In this work of historical fiction, Paula Gooder presents an imaginative telling of the life and ministry of Phoebe. While Gooder does not offer an introduction to the book, she does provide helpful comments in the endnotes. She states that her purpose in writing this story is not simply to provide an entertaining novel, but also to inform readers of the reality behind the NT text (225). Gooder sparks the imagination of her audience by disclosing scholarly information concerning the Greco-Roman world through the medium of narrative. Stating that she does not necessarily expect her audience to agree with her depiction, Gooder hopes this work will nevertheless encourage readers to think carefully and critically about the world behind the NT (226).
Drawing on Rom 16:1–2, Gooder depicts Phoebe as both deacon and patron, acknowledging the controversy surrounding each of these terms in the endnotes. While the word typically translated “deacon” can also be understood as “servant,” Gooder maintains that Phoebe was indeed a leader in the church at Cenchreae: in the narrative, Phoebe compares herself to the deacons Stephen and Philip (209, 231). Gooder envisions Phoebe as serving the church both by ministering to widows and by proclaiming the gospel. Gooder also provides a discussion of Phoebe as a benefactor or patron, noting that scholars have often assumed that women could not be patrons in the way that men could, though recent evidence suggests otherwise (232). In keeping with this evidence, Gooder characterizes Phoebe as a freed slave who became a patron after relocating to Cenchreae (250).
Reflecting scholarly consensus, the author also presents Phoebe as Paul’s deliverer of his letter to the Roman Christians. She notes that this duty did not only consist of physically carrying the letter to Rome, but it certainly also meant representing the author and providing answers and explanations regarding the letter’s contents personally (19–21, 234). Interestingly, however, rather than having Phoebe present the letter herself, Phoebe hands it off to a scribe in the Roman church who reads the letter for the congregation (247). Though it is known that letter carriers often prepared and provided an oral performance themselves, Gooder does not give Phoebe the privilege of personally presenting this letter to the churches in Rome, which may surprise and even disappoint readers of Priscilla Papers.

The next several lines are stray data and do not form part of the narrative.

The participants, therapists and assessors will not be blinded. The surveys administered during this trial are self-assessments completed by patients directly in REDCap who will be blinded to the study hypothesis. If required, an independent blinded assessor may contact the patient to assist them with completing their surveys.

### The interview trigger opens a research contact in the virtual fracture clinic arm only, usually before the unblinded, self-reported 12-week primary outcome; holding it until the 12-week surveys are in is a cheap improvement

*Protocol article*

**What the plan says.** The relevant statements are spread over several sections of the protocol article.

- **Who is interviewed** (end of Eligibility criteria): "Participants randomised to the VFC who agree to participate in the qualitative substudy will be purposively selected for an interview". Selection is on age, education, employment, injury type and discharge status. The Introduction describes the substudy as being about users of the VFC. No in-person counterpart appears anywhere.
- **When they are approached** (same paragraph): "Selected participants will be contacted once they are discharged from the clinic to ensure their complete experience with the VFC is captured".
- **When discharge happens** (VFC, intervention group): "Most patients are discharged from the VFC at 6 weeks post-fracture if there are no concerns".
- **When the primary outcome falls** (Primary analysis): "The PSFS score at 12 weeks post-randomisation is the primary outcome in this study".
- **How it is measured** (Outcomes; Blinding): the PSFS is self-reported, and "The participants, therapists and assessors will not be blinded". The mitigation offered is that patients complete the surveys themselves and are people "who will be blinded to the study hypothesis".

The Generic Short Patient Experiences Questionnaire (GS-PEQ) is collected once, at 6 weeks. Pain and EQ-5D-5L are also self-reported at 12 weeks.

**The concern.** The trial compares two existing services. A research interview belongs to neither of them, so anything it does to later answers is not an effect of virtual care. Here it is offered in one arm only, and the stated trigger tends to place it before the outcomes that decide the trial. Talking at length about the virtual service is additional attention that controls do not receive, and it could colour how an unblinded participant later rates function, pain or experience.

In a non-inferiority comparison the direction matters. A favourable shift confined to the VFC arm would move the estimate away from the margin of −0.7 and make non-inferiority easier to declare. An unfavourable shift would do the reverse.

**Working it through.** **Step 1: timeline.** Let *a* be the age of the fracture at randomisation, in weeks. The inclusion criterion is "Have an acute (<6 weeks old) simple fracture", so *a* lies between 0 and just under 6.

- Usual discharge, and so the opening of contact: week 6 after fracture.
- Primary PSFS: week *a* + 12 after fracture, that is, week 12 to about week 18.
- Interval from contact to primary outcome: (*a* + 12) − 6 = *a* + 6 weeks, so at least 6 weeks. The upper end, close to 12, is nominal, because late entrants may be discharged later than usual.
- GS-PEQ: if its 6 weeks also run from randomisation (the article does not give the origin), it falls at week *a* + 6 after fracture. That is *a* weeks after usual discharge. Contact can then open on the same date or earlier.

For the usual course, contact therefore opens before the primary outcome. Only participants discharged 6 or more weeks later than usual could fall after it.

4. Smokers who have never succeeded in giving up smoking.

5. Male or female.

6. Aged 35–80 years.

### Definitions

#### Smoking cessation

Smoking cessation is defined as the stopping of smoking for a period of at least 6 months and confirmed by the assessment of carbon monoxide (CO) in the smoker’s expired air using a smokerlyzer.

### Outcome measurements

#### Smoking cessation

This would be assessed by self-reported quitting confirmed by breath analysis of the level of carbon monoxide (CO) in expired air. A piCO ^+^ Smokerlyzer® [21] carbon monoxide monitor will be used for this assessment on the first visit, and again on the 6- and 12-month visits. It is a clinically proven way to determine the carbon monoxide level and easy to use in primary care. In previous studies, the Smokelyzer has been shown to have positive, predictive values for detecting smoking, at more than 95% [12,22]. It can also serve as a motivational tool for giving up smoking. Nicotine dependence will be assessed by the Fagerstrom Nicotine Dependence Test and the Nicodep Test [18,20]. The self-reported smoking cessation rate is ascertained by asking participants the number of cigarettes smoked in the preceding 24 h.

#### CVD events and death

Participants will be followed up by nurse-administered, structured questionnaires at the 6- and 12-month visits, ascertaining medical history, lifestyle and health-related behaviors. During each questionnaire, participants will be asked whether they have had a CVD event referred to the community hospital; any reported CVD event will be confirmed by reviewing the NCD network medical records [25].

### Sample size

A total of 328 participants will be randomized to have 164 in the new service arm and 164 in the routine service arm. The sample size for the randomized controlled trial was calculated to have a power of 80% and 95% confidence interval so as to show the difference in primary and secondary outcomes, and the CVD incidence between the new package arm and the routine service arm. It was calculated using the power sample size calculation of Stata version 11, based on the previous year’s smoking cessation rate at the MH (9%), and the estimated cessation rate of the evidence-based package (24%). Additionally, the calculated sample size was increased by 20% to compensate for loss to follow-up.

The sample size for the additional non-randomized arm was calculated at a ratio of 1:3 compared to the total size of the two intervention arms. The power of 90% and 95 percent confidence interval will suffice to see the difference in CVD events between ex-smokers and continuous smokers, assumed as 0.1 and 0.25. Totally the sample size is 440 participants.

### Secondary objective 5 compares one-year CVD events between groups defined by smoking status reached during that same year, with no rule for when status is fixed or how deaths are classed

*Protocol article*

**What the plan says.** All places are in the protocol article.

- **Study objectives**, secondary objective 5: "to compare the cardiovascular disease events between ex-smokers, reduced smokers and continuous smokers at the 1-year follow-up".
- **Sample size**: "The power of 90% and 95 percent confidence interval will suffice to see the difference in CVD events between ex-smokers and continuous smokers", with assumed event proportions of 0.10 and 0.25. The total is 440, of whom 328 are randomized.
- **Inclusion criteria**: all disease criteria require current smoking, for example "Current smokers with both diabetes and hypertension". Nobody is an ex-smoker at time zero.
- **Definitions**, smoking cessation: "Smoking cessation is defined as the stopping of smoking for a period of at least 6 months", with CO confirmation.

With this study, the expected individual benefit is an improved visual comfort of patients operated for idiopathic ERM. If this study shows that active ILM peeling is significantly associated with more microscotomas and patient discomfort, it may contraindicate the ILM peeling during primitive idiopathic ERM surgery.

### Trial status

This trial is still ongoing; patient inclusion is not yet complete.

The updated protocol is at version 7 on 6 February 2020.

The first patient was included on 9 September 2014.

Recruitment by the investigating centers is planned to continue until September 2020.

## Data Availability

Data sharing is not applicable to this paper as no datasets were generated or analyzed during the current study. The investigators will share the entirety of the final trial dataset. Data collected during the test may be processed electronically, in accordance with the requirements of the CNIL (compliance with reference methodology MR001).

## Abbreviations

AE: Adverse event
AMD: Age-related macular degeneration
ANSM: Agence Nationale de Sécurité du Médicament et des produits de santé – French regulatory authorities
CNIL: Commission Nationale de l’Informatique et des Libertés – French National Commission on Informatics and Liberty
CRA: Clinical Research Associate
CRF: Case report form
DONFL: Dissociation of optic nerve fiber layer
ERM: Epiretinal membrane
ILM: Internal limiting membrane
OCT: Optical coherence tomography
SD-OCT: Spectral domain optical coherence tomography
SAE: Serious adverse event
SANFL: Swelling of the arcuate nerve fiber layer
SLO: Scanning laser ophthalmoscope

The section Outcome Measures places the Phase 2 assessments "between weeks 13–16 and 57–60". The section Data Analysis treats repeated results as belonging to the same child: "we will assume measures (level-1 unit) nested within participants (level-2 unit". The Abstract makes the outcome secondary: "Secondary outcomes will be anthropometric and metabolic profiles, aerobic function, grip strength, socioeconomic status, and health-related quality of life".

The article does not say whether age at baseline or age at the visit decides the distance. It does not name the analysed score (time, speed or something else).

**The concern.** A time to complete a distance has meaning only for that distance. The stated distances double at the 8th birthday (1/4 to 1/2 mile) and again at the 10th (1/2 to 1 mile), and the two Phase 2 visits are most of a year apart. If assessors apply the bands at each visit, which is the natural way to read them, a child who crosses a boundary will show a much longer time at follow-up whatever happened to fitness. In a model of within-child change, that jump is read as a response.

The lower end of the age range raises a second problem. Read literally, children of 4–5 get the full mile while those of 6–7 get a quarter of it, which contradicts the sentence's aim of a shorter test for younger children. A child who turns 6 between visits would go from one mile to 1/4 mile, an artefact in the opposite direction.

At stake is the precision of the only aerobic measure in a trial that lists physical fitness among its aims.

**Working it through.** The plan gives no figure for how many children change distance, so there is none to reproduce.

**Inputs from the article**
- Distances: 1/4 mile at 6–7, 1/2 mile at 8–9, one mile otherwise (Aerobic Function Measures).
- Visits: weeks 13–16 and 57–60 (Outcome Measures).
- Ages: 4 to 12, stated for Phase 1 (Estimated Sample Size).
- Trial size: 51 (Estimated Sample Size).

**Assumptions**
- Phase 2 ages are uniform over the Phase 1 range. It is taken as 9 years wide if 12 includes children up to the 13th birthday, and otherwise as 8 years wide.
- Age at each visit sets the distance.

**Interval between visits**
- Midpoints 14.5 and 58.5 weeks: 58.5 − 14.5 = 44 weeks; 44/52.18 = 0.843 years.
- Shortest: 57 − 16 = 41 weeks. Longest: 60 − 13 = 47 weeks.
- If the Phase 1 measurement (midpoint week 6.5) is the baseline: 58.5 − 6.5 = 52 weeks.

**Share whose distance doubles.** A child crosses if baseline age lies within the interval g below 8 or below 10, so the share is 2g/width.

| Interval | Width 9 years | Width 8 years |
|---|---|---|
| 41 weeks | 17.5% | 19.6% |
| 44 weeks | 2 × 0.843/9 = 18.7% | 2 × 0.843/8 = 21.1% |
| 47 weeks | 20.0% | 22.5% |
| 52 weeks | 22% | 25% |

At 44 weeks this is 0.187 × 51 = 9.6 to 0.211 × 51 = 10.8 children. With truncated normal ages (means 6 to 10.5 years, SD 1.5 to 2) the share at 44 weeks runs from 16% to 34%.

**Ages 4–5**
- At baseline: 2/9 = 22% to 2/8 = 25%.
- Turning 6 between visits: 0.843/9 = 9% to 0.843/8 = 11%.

Other key women who appear in this narrative include Prisca (i.e., Priscilla) and Junia. Gooder points out the irregularity of Prisca’s name appearing before Aquila’s when they are mentioned together in the NT, explaining that most consider this the result of either Prisca’s elevated social status or her prominence among Christians (246–47). In the narrative, Gooder allows each to remain a possibility (8). Likewise, Gooder makes Junia’s status as an apostle abundantly clear. At various points, Phoebe comments on Junia’s apostleship, mentioning that her “reputation as an apostle was well known even in Corinth” (38).
Concerning both Prisca and Junia, Gooder gives voice to debates about the appropriate ministries of women in the early church and in society. The character Herodion first raises objection regarding Junia. Junia enters the narrative just after she and Andronicus have been imprisoned for preaching and teaching in a temple (31). This episode draws consternation from Herodion, who seems to reluctantly accept the leadership of women in private church gatherings, but argues that women should remain in the privacy of their homes and cause no disturbances (33). Another character, Patrobas, picks up this argument, stating that, “in proper Roman society women stay quietly at home” and Christian women should do the same lest they threaten the respectability of Christianity (36, 178–79). Each time the public actions of Prisca and Junia are criticized, they do not openly debate their critics, but rather ignore them and continue acting as prominent leaders and preachers. Instead of verbally defending their positions of leadership, Junia and Prisca continue to demonstrate their effectiveness as ministers of the gospel through their actions.
While Gooder offers an imaginative perspective on these women and their role in the early church, certain aspects of her narrative are less appealing. For instance, the story she crafts for Phoebe, while conceivable, is rather melodramatic. Phoebe’s various experiences are certainly plausible (especially in the life of a slave), but Gooder has included such an extreme spectrum of trials in Phoebe’s story that it feels as though she is attempting to tell the story of every slave through a single character. Gooder attempts to build suspense by withholding information about Phoebe’s past, but does so with little subtlety, making the constant barrage of trials both wearisome and cliché. Furthermore, the characters Prisca and Junia are almost indistinguishable. There is often tension between them, but it generally arises out of the array of stereotypical “outspoken woman” traits that both possess; in this case, Gooder’s portrayal of strong female leaders falls just short of the mark.
While some readers may find aspects of this narrative lacking, Gooder vividly depicts the world of the early church and daily life in first-century Rome, especially for women within (and without) the church.